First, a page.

The computer effort, ASC, has also been plagued with problems but is different from the two big physics experiments because it never had a focus on one particular machine. Indeed, it is not at all clear when the ASC program will be “done.” Being able to model a nuclear weapon on a computer is one of the critical substitutes for nuclear testing. The Advanced Simulation and Computing (ASC) program has already made important contributions to understanding the behavior of nuclear weapons and reportedly has resolved some worrying questions.
The ASC initiative has supported the construction of several large supercomputers. To achieve the necessary speeds, thousands of central processing units, CPUs, have been linked together to operate in parallel. These ambitious development programs have all had problems. Construction on some computers was started but never completed while some computers suffered from low reliability because of their complexity. In many cases, Herculean hardware developments were not matched by development of software that could fully exploit the new machines’ capability. Even successes were short lived: the world’s fastest computer today will be overtaken by some rival within months or a year.
To the greatest extent possible, DOE should use new computer capability coming out of industry and the universities and focus its efforts on DOE-specific problems, and get a better balance between hardware and software. DOE must justify why it needs leading edge computers when that edge is inevitably overtaken within a year or two. A decade into the SSP, DOE knows that nuclear weapons are far more stable than initially feared, and our understanding of the aging and stability of nuclear weapons continues to increase. There can and should be less urgency to DOE computer development.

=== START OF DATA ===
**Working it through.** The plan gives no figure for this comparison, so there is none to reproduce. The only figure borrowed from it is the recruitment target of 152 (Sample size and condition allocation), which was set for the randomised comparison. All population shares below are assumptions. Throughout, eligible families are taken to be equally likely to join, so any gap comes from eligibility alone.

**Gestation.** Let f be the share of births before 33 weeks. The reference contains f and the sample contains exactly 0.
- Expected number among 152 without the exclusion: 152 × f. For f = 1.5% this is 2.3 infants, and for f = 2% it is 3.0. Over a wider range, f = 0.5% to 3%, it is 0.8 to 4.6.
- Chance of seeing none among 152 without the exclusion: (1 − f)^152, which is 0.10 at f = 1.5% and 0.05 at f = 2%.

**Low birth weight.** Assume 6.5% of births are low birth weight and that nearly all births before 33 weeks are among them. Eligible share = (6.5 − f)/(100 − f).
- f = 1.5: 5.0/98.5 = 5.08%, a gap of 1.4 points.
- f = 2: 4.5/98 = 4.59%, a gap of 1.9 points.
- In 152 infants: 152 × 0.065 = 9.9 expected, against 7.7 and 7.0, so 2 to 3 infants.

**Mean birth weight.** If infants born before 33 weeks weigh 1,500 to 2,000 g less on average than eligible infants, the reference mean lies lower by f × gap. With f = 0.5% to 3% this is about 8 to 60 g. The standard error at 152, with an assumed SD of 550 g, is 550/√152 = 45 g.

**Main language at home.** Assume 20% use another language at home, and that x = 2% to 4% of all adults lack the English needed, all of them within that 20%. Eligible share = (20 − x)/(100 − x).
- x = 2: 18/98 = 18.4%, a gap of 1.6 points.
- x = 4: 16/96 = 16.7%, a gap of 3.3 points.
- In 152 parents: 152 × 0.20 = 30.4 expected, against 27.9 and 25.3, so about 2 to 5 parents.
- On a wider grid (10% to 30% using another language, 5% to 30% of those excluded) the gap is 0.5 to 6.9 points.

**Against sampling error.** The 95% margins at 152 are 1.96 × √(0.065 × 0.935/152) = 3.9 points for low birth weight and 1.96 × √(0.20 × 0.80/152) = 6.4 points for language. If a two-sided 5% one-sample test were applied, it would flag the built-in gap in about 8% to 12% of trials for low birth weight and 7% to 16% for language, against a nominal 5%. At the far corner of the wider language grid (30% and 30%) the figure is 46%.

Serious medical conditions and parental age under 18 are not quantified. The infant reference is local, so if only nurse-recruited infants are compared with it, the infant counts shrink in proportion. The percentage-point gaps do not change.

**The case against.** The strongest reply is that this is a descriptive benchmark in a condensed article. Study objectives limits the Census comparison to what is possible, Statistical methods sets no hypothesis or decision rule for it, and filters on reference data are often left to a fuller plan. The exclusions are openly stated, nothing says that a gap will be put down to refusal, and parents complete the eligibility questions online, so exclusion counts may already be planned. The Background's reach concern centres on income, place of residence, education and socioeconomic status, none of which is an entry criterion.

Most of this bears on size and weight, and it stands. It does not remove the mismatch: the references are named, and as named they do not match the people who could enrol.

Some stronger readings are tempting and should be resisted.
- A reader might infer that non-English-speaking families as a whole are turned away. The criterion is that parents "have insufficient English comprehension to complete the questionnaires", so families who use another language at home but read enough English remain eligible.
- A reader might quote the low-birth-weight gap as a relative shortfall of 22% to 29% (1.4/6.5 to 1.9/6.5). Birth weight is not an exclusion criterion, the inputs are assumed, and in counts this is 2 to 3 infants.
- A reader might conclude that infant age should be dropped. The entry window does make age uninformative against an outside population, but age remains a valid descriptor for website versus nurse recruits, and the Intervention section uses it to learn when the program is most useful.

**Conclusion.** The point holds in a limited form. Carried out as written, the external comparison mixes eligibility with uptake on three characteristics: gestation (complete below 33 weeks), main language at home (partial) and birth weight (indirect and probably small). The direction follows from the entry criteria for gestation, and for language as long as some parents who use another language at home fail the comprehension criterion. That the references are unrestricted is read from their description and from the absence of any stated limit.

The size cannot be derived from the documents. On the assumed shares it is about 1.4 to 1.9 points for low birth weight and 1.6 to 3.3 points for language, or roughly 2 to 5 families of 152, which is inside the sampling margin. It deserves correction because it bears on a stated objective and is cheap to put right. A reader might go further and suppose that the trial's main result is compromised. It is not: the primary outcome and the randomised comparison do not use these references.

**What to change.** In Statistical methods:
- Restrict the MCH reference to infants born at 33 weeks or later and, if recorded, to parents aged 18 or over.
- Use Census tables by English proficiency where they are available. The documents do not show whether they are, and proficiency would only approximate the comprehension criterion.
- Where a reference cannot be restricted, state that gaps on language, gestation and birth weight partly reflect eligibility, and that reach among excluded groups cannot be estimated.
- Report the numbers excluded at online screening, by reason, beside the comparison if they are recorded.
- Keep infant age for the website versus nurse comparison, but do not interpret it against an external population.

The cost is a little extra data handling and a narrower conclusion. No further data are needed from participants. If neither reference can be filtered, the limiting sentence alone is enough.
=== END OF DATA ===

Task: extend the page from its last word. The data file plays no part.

All of the SSP experiments, but NIF in particular, are promoted as a means to attract top new scientific talent to DOE and the SSP. FAS remains deeply skeptical. The universities and industry are now at the cutting edge of scientific and technical advance. Anecdotal evidence strongly suggests that newly minted scientists do not look to the DOE labs as their first choice for doing pioneering research. Yet even if NIF did contribute to this goal to some degree, it is far from being the most efficient means of applying those billions of dollars. The great majority of the resources going to NIF support engineering problems—related to lasers, clean rooms, and power supplies—that have nothing whatsoever to do with either nuclear weapons or basic physics. That money could have gone directly to support university research of interest to DOE or to create smaller but scientifically more interesting experiments within the labs.
The current approach to stockpile stewardship, careful surveillance and monitoring along with judicious replacement of parts, has maintained a nuclear stockpile that is safe and reliable. Of the three major experiments supported by SSP, ASC and DARHT are already making contributions. NIF is more uncertain, both its ultimate success and its contribution to our confidence in the stockpile. But even without NIF, the United States can maintain its existing nuclear weapons without a return to testing.